Abigail Disney’s documentary The Armor Of Light introduces Reverend Rob Schenck in an intentionally inflammatory way: via old news footage of the evangelical pastor at an Operation Rescue rally, walking through an angry pro-choice crowd with a model of an aborted fetus cupped in his palms. To the news cameras, he describes his demonstration as an attempt to force “a crisis of conscience.” But Disney quickly clarifies that Schenck isn’t just a showman, stumping for a sociopolitical cause. He “walks the walk,” as conservative Christians say. When some fringe pro-life activists started turning to violence, and when eruptions of mass shootings across America started becoming an epidemic, he began to question whether the anti-abortion crowd had been too silent about our gun-loving culture—and if so, why.

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The Armor Of Light tells Schenck’s story in parallel with the struggle of Lucy McBath, who’s been fighting against “stand your ground” laws ever since her son Jordan Davis was murdered in Florida by a man who claimed self-defense because he felt threatened by Davis’ loud music. Both Schenck and McBath are deeply religious, but at odds politically on most issues. Nevertheless, they become involved in raising awareness—sometimes together—about how out-of-control the defense of guns has become in the United States.

The most effective parts of The Armor Of Light have to do with that defense. Disney weaves in footage from NRA conventions and speeches, and then shows Schenck trying to talk with his own people about guns and being met with stubborn resistance and talking points. More than once he hears other evangelicals say that “guns don’t kill people” and that “the only thing that stops a bad guy with a gun is a good guy with a gun”—both direct quotes from NRA executive Wayne LaPierre. The conversations Schenck has in fellowship halls and Christian leadership conferences are bracing, as the pro-gun crowd quickly dismisses his concern by arguing there’s no contradiction between opposing abortion and killing a criminal, because both are about “protecting the innocent.”

Disney creeps right up the edge of the most troubling part of this argument: namely, whether “the innocent” equates to “the white.” Schenck, who was born into a culturally Jewish family and then converted, talks briefly about his own awareness of the racial component of gun fever; and members of McBath’s church community share with him their experiences of teaching their kids what “law and order” really means. But The Armor Of Light largely shies away from digging deeper—perhaps because it’s trying to paint the proliferation of guns as an issue that affects everyone, regardless of race.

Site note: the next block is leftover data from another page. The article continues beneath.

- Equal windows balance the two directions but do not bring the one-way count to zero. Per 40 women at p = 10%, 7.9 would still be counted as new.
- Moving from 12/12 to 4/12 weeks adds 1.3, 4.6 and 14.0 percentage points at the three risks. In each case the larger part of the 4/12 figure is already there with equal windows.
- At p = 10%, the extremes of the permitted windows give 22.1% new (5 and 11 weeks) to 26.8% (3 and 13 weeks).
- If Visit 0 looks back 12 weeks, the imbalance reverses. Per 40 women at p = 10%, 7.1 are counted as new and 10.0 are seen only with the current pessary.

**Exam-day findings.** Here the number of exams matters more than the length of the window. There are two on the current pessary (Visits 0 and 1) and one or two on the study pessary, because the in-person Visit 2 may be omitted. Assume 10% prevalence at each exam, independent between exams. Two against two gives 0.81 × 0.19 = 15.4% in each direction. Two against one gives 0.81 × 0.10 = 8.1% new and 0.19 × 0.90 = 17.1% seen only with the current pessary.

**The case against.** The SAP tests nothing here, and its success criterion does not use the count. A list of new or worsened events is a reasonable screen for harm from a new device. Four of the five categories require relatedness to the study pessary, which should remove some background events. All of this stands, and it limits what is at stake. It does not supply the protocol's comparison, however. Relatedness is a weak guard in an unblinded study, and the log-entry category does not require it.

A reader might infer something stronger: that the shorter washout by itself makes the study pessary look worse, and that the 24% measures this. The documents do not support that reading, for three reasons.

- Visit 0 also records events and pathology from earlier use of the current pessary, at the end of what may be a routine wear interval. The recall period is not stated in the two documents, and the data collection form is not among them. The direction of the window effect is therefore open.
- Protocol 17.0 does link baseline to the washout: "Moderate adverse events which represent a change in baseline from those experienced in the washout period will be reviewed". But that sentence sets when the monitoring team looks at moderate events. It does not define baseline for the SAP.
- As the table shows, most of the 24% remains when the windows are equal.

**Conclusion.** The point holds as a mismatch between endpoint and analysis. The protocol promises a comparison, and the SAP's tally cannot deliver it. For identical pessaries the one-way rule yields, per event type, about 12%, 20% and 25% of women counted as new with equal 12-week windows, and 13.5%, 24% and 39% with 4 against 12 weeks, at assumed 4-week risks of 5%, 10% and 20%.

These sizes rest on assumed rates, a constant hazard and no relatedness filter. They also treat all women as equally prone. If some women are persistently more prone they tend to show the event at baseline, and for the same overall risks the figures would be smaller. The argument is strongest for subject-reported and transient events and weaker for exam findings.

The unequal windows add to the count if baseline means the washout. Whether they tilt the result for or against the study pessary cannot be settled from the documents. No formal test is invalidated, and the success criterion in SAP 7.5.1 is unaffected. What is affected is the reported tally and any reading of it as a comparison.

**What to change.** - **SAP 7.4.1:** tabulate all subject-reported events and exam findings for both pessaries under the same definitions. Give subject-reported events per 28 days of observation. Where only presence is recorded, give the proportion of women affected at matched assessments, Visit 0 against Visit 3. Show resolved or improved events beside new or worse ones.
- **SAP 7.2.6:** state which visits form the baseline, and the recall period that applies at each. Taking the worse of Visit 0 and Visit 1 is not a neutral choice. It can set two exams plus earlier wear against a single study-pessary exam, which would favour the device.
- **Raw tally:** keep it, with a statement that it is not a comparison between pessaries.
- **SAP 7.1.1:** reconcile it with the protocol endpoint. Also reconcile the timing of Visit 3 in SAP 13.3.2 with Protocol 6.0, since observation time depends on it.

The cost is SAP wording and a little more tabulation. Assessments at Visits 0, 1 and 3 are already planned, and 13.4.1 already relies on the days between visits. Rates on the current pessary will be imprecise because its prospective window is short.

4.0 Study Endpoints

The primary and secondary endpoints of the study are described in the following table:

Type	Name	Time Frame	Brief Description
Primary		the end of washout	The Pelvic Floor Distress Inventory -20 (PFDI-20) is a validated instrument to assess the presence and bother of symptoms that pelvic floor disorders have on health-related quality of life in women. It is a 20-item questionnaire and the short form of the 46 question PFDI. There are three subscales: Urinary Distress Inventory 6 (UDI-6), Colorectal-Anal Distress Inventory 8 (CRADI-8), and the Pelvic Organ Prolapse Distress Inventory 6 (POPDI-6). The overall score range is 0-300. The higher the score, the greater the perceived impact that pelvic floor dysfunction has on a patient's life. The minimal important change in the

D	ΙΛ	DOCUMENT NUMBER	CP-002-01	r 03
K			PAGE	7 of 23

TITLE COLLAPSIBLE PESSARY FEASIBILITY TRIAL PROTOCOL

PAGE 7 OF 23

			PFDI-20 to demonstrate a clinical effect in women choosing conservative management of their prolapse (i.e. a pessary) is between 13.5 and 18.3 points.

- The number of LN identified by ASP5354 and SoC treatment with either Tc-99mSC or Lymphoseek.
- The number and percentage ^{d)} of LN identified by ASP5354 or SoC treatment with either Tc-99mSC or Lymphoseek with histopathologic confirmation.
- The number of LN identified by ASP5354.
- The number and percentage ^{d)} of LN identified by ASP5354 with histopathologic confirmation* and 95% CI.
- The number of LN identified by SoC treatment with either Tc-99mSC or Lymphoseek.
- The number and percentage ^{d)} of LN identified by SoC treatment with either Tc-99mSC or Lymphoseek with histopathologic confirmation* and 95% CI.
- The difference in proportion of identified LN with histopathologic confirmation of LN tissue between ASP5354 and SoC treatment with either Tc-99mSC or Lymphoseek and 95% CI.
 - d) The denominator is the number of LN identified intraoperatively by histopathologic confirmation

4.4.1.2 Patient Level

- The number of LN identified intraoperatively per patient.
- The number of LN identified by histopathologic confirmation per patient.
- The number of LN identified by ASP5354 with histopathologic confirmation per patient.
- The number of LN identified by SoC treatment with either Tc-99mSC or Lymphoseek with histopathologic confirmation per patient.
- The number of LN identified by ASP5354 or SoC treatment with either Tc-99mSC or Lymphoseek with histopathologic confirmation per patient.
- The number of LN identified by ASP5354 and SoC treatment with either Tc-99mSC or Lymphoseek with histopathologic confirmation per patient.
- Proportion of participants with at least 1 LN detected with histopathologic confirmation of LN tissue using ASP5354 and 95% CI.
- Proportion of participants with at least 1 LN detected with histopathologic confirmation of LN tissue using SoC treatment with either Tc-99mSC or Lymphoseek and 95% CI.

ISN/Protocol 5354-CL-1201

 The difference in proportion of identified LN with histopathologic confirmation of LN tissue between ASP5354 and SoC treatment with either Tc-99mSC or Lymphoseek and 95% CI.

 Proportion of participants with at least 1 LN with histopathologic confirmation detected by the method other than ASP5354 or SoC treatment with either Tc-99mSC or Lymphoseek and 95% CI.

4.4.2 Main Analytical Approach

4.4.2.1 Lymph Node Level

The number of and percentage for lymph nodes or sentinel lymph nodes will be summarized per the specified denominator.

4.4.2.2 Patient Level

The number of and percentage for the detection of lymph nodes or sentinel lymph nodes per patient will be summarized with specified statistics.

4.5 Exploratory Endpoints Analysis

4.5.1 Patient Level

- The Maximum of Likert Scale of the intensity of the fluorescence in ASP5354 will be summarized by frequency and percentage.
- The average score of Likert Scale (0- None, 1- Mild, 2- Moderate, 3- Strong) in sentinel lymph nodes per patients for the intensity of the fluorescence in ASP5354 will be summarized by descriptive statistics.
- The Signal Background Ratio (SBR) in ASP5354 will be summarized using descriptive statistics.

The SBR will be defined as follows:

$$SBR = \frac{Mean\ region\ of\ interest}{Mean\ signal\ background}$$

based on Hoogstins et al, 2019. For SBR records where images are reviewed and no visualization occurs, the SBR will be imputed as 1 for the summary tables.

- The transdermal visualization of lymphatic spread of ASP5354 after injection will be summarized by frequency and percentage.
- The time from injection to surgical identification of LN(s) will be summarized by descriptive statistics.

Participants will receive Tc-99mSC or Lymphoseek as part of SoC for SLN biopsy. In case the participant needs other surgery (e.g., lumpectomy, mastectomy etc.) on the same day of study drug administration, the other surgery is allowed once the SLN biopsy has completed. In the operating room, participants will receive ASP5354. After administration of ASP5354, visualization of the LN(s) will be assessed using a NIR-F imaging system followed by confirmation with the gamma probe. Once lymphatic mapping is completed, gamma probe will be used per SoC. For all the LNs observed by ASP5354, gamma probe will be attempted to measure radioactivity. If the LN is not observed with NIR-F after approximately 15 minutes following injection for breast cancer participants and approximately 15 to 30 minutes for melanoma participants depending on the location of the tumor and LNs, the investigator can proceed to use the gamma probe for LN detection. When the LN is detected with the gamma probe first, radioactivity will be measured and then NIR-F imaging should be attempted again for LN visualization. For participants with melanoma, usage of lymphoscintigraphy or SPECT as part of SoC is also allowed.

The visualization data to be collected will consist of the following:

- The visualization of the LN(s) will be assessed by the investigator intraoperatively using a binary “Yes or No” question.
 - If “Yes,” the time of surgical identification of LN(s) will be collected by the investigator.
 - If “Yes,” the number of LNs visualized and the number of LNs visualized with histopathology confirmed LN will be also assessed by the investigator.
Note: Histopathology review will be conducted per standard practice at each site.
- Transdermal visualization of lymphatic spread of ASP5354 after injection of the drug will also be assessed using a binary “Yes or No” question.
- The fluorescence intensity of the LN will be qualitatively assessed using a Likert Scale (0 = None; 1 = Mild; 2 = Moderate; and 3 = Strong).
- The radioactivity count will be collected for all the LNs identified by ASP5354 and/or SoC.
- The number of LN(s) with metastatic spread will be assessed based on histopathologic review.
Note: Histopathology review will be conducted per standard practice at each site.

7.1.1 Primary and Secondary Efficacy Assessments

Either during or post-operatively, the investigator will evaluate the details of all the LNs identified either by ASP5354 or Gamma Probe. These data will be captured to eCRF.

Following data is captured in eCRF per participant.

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To that end, the movie also seems to shrink away whenever a scene becomes too confrontational. The Armor Of Light doesn’t make its points while watching a situation unfold—unlike another excellent recent documentary about an inconveniently Christian pastor, The Overnighters—but rather uses intense in-the-moment scenes as illustrations of what Schenck and McBath are going through, before retreating to calmer talking-head interviews and voice-over narration. That, coupled with the wall-to-wall music, makes The Armor Of Light feel more conventional than it needs to be, and thus less illuminating. A person could watch just the first 20 minutes of the film and would know pretty much all there is to know about what’s in the rest.

But “pretty much” isn’t everything, and the main reason to see The Armor Of Light is to spend more time with Schenck, and to get a sense of how deeply he’s thought about all of this. He offers some necessary, personal perspective on the evolution of the evangelical movement: from being populated by left-leaning Carter voters to becoming rock-ribbed Reaganites. He wonders whether the appeal of catchphrases and easy answers has duped millions of well-meaning people into becoming unwitting shills for gun manufacturers, as they keep moving the line of what’s acceptable. Defending against evildoers is all well and good, but to Schenck, when Sarah Palin gets a round of applause at an NRA gathering for saying, “Ammo’s expensive… don’t waste a bullet on a warning shot,” that should also be “a crisis of conscience” for any Christian who claims to value human life.